Inside Housing’s coverage of the Peckham fire brought back memories of the Colindale fire in 2006. Both involved homes under construction – just like others in Dungannon and Edinburgh in 2008.
And all of them trigger memories of the World In Action TV documentary in 1983 alleging that defects in workmanship made timber-frame homes more vulnerable to fire and rot.
Despite vigorous denials from the industry and independent tests that appeared to support its case, the documentary effectively destroyed timber frame in England for a generation. Its share of new homes collapsed from up to a third of the market to about 6%.
The answer seems obvious when you look at any sentence that includes ‘timber’ and ‘fire’ yet the déjà vu seems especially strong in England. Elsewhere in the world timber frame continued to dominate, accounting for 90% of new homes in North America, Australia and Scandinavia and 75% in Scotland.
Almost a quarter of a century later and timber frame’s market share in England is growing again rapidly, especially in social housing following government and Housing Corporation encouragement of modern methods of construction.
Thanks to its speed of construction and strong environmental credentials, by 2005 timber frame accounted for 58% of all new social housing and 16% of new private housing.
With private sector starts plummeting in the recession, its overall share reached 25% in 2008 and it may even be back to pre-World in Action levels this year.
All of which makes the need for answers after the Peckham fire all the more urgent – especially for housing associations and their tenants but equally for the timber frame industry and its supporters in government.
And that search for answers has to include the way that housebuilding sites are managed and the procedures for checking the quality of work in new buildings. It’s not just déjà vu to point out that modern methods of construction are only as good as the people using them.
Remember Gordon Brown’s 2005 pledge to create a million extra homeowners by 2010? A new compendium of stats confirms that by the end of 2008 there were 163,000 fewer.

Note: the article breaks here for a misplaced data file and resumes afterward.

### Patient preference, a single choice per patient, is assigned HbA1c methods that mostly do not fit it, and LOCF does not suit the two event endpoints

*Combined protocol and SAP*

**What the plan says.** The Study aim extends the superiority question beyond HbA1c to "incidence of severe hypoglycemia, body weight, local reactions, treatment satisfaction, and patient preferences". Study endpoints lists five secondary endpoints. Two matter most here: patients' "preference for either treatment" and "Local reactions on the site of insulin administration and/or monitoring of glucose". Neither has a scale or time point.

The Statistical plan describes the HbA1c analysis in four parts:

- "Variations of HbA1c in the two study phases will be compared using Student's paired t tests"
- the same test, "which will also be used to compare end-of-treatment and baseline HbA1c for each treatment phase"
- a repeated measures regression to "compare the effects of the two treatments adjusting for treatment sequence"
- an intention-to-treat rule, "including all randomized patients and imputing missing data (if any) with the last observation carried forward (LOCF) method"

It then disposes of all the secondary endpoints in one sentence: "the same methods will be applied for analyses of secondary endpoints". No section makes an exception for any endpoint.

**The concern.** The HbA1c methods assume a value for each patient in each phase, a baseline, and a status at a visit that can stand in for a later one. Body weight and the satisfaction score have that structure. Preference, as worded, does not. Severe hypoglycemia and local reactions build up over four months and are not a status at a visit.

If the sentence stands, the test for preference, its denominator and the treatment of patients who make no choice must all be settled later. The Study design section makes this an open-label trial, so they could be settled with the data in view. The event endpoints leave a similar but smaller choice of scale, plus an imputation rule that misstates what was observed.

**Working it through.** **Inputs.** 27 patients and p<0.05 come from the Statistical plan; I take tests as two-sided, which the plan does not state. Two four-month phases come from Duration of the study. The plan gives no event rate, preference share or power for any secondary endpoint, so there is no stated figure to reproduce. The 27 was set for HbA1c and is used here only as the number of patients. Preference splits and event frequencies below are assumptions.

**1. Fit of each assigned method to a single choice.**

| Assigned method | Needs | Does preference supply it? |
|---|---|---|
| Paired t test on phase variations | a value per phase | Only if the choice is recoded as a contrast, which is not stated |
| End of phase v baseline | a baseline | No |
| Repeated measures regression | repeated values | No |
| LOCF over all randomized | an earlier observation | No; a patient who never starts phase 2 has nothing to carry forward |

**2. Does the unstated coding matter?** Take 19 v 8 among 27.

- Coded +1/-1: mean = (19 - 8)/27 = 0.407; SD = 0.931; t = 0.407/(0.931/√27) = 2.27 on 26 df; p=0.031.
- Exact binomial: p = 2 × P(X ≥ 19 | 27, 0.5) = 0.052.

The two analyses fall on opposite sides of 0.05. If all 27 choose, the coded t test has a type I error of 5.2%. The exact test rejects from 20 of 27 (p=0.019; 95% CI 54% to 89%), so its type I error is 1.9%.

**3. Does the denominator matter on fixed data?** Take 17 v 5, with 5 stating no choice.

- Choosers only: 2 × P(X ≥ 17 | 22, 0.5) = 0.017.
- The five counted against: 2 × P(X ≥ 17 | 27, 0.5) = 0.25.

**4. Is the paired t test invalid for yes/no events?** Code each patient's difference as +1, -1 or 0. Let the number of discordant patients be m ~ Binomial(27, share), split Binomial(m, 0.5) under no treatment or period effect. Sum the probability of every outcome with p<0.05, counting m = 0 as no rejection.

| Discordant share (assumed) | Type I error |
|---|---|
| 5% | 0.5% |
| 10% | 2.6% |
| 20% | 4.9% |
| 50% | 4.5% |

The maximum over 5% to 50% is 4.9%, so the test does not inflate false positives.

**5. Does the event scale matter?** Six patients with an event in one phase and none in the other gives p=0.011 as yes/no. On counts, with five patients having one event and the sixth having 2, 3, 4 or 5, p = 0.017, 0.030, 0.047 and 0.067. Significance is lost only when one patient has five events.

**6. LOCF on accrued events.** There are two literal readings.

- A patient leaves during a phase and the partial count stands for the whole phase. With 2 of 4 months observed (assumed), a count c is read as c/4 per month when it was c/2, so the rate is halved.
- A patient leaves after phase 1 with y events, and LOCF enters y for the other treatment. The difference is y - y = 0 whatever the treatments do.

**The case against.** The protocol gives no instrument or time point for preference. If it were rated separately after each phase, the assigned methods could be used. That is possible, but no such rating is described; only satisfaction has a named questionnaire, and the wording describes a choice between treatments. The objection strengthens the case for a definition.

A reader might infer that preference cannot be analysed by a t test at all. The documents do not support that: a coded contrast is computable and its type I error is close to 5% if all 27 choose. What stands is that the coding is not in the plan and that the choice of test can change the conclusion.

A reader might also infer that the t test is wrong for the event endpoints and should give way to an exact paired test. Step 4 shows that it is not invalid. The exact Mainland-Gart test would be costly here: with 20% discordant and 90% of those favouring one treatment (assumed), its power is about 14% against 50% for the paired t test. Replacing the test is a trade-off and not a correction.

In what seems like another era now, the then chancellor Brown and deputy prime minister John Prescott launched the government’s plans for Extending Home Ownership in May 2005. ‘We are determined to build on the one million more home owners since 1997 to reach two million by 2010,’ said Brown.
Housing and Planning Statistics 2009 shows that the number of owner-occupiers has actually fallen every year since then and that the decline is accelerating. The 105,000 fall in 2008 was almost certainly the biggest fall in home ownership in history. In contrast, despite far more repossessions, it grew in each year of the early 1990s.
Given that the number of households rose by more than 200,000 during the year, the fall in the number of owners translates into an even bigger fall in their percentage share of tenure, from 69.6% in 2007 to 68.3% in 2008. That’s significant because it is lower than the 68.6% who owned when Labour took power in 1997.
The figures are even starker than that when you consider that the number of people who own their homes outright grew during the year. The number of households buying with a mortgage fell by 250,000. Some 37.3% of households are now buying with a mortgage, down from 38.9% in 2007 and 42.2% in 1997.
Where are the non-owners going? The number of social renters edged up by 40,000 in 2008 but the number of private renters grew by almost 300,000.
Private renting’s share of tenure rose from 12.7% to 13.9% in 2008. Granted, the tenure has seen its share rise in every year of the noughties but that is a remarkable increase in a single year. To put it in some kind of perspective, in the ten years after the 1988 Housing Act deregulated the sector the number of private renters only grew by slightly more than in the last 12 months.
Labour can still claim to have created a million extra homeowners - it already had by 2005 - but it is well on the way to creating a million extra private tenants too.
It may have an unfortunate acronym that conjures images of dismal singalong sessions and bingo but the Housing Our Ageing Population: Panel for Innovation (HAPPI) picked a good day to publish its call for action.
While the Care Quality Commission tells eight local authorities they must urgently improve their social care services for adults and warns that one in four care homes are adequate at best, residents of homes their councils’ decision to remove their live-in wardens in the High Court.
Both developments illustrate the complexity of housing provision for older people and the way it has to cope with a whole spectrum of care - which can only increase as millions more of us get older - and the need for a much more ambitious strategy in future that creates many more options than staying put in an unsuitable home or going into a home.
As HAPPI’s report today argues,, that should be a national priority. That’s not because of what the statistics say about the future - the number of over-60s is projected to increase by 7m in the next 25 years and more than half of the babies born now will live to be 100 - but because it can help improve the housing system as a whole.